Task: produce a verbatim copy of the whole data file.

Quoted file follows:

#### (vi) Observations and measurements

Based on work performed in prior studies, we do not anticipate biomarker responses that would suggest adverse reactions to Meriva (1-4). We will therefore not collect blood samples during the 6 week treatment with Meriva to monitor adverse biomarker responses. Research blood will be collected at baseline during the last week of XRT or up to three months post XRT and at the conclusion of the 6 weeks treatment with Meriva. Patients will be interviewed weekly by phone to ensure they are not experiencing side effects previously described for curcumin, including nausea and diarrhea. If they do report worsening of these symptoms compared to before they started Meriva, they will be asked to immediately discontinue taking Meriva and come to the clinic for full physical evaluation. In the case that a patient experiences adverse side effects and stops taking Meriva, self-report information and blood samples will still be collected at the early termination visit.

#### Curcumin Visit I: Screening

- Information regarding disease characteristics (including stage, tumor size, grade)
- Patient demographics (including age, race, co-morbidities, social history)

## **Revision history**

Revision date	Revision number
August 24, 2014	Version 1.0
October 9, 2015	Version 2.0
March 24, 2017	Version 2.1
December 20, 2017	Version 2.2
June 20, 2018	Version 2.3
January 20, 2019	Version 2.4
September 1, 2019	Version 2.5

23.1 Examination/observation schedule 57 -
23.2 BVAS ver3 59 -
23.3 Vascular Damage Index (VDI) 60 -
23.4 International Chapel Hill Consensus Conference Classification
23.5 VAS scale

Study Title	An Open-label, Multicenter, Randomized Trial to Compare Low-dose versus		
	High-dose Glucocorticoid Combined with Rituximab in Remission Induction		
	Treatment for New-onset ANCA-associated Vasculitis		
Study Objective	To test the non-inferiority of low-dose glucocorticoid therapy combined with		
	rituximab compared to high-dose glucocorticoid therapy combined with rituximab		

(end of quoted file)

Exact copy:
#### (vi) Observations and measurements

Based on work performed in prior studies, we do not anticipate biomarker responses that would suggest adverse reactions to Meriva (1-4). We will therefore not collect blood samples during the 6 week treatment with Meriva to monitor adverse biomarker responses. Research blood will be collected at baseline during the last week of XRT or up to three months post XRT and at the conclusion of the 6 weeks treatment with Meriva. Patients will be interviewed weekly by phone to ensure they are not experiencing side effects previously described for curcumin, including nausea and diarrhea. If they do report worsening of these symptoms compared to before they started Meriva, they will be asked to immediately discontinue taking Meriva and come to the clinic for full physical evaluation. In the case that a patient experiences adverse side effects and stops taking Meriva, self-report information and blood samples will still be collected at the early termination visit.

#### Curcumin Visit I: Screening

- Information regarding disease characteristics (including stage, tumor size, grade)
- Patient demographics (including age, race, co-morbidities, social history)

## **Revision history**

Revision date	Revision number
August 24, 2014	Version 1.0
October 9, 2015	Version 2.0
March 24, 2017	Version 2.1
December 20, 2017	Version 2.2
June 20, 2018	Version 2.3
January 20, 2019	Version 2.4
September 1, 2019	Version 2.5

23.1 Examination/observation schedule 57 -
23.2 BVAS ver3 59 -
23.3 Vascular Damage Index (VDI) 60 -
23.4 International Chapel Hill Consensus Conference Classification
23.5 VAS scale

Study Title	An Open-label, Multicenter, Randomized Trial to Compare Low-dose versus		
	High-dose Glucocorticoid Combined with Rituximab in Remission Induction		
	Treatment for New-onset ANCA-associated Vasculitis		
Study Objective	To test the non-inferiority of low-dose glucocorticoid therapy combined with		
	rituximab compared to high-dose glucocorticoid therapy combined with rituximab		